Jesus was not a pacifist

October 10, 2021

The gentleman in the audience gave me an incredulous look as if he had just heard blasphemy. What drew his ire was the explanation that Jesus Christ did not come to embrace sin but to destroy it at its very core through His death and resurrection. Due to his position that Christ came to establish peace and seek the lost he was still not convinced. I asked him if it is possible to perform the works of mercy without giving proper attribution to the Law of God-Ten Commandments. He said yes because he viewed the works of mercy as standing on their own merit without any association to the Law of God.

As the cordial conversation went back and forth the gentleman in question finally blurted out: “but Jesus was a pacifist.” As the audience waited for my response, I asked, if Jesus’s death represented the act of a pacifist? He stared in silence. The Catechism of the Catholic Church answers this question quite definitively:

Jesus violent death was not a result of chance in an unfortunate coincidence of circumstances, but as part of the mystery of God’s plan . . . Christ’s death is both the Paschal sacrifice that accomplishes the definitive redemption of men, through the Lamb of God who came to take the sins of the world and the sacrifice of the New Covenant, which restores man to communion with God by reconciling him to God through the blood of the covenant, which was poured out for many for the forgiveness of sins.[1]   

The Catechism makes a definitive doctrinal claim that the sacrifice of Christ is unique because it completes and surpasses all other sacrifices due to the offertory gift from God the Father to sinners so we may be reconciled with God.[2] This offering also reflects the Son of God made man[3] which is very important because it summarizes Jesus freely and lovingly offering himself in death to destroy sin and death once and for all. Jesus” death does not appear to be the act of a pacifist.

The gift of the Law

Something often forgotten about the Ten Commandments is that their identity is from God, He created the Law of love to serve as our spiritual and moral custodian and foster assurance that our first act of love as God’s children would be directed to Him first and then imitated and projected toward our neighbor. Hence, when Christ came, He specifically referenced the Law’s completion through Him. The spiritual and corporal works of mercy reflect the custodial nature of the law before Christ and the fulfillment of the law afterward because the cause and effect of these works is to aid our fellow man in need in the name of Jesus Christ who is the Law of love.

St. Paul in his letter to the Galatians describes the purpose of the law as an opportunity to put on Christ:

Why then the law? It was added because of transgressions, till the offspring should come to whom the promise had been made; and it was ordained by angels through an intermediary.  Now an intermediary implies more than one; but God is one. Is the law then against the promises of God? Certainly not; for if a law had been given which could make alive, then righteousness would indeed be by the law. But the Scripture consigned all things to sin, that what was promised to faith in Jesus Christ might be given to those who believe. Now before faith came, we were confined under the law, kept under restraint until faith should be revealed. So that the law was our custodian until Christ came, that we might be justified by faith. But now that faith has come, we are no longer under a custodian; for in Christ Jesus, you are all sons of God, through faith. For as many of you as were baptized into Christ have put on Christ. There is neither Jew nor Greek, there is neither slave nor free, there is neither male nor female; for you are all one in Christ Jesus. And if you are Christ’s, then you are Abraham’s offspring, heirs according to promise.[4]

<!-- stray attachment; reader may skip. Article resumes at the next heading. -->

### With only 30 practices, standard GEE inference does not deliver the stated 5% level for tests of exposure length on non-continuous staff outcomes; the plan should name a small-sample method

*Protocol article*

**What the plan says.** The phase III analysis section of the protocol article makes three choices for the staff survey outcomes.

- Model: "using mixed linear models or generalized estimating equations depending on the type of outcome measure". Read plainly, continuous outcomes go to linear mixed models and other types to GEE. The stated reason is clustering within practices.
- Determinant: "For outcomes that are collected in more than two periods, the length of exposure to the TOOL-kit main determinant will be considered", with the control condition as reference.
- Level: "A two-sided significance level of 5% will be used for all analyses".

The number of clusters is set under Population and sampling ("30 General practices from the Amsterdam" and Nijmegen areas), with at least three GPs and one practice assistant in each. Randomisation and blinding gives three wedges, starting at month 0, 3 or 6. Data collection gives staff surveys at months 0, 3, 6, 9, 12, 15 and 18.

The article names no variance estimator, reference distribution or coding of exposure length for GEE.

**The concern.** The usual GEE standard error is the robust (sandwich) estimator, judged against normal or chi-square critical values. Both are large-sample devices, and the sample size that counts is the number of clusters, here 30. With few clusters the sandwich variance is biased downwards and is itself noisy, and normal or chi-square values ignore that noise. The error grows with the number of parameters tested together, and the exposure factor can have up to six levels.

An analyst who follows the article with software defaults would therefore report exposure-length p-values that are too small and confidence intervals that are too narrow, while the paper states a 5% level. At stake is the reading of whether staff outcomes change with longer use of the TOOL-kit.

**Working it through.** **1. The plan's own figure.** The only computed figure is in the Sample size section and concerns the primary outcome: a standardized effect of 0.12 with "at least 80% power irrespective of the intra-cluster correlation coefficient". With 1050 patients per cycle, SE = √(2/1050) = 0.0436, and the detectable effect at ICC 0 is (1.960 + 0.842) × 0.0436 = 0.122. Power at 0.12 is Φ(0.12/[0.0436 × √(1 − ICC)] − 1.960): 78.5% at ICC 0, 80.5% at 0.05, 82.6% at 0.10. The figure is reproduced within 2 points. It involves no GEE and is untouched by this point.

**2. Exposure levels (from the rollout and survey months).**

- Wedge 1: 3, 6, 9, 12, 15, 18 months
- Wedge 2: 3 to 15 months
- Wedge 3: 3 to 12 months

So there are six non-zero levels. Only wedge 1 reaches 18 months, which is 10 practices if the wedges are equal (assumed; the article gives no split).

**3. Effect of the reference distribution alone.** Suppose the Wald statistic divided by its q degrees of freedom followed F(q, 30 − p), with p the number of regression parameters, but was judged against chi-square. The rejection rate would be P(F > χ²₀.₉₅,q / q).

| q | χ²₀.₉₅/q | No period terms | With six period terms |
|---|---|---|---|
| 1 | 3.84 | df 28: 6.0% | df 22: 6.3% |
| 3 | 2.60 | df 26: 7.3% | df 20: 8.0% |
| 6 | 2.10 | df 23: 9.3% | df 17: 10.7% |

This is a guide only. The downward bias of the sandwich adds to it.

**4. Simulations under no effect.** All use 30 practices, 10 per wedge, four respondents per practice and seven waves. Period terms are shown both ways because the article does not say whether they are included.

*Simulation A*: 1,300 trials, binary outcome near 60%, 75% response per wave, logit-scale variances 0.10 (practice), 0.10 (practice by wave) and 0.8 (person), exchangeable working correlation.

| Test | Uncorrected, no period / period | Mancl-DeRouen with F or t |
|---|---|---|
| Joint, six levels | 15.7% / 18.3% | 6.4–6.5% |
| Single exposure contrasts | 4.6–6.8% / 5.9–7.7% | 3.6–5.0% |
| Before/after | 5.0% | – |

Jesus is not a pacifist

As adamant as the gentleman was in identifying Jesus Christ as a pacifist, I am not aware of such a description of the Son of God Jesus Christ expressed or implied in Sacred Scripture. On the contrary, Jesus is identified as the Word became flesh,[5] Master,[6] Lord[7], Son of God,[8] Teacher-Rabbi.[9] These descriptions have one intention in common, to clearly identify Jesus Christ as God. Jesus did scandalize those who sought to discredit and eventually kill him by eating with sinners, calling himself the bread that came down from Heaven and worst of all that He and the Father are one.

St. Claude La Columbiere places this entire premise in perfect context:

Really humble people are never scandalized. They know their own weaknesses too well; they know that they themselves are so close to the edge of the precipice and they are so afraid of falling over that they are not at all astonished to see others do so . . . We have no reason to despise anyone. A humble man sees his own faults. It is a sign of the little virtue to notice the imperfections of others. A person may be imperfect today who in a little while, recognizing this, may rise to great sanctity.

 

 

    

 

[1] CCC 599, 613

[2] CCC 614

[3] Ibid, 614

[4] Gal 3:19-29

[5] Jn 1:14

[6] Lk 5:5

[7] Mt 8:2

[8] Mt 8:29, 16:16

[9] Mk 9:38

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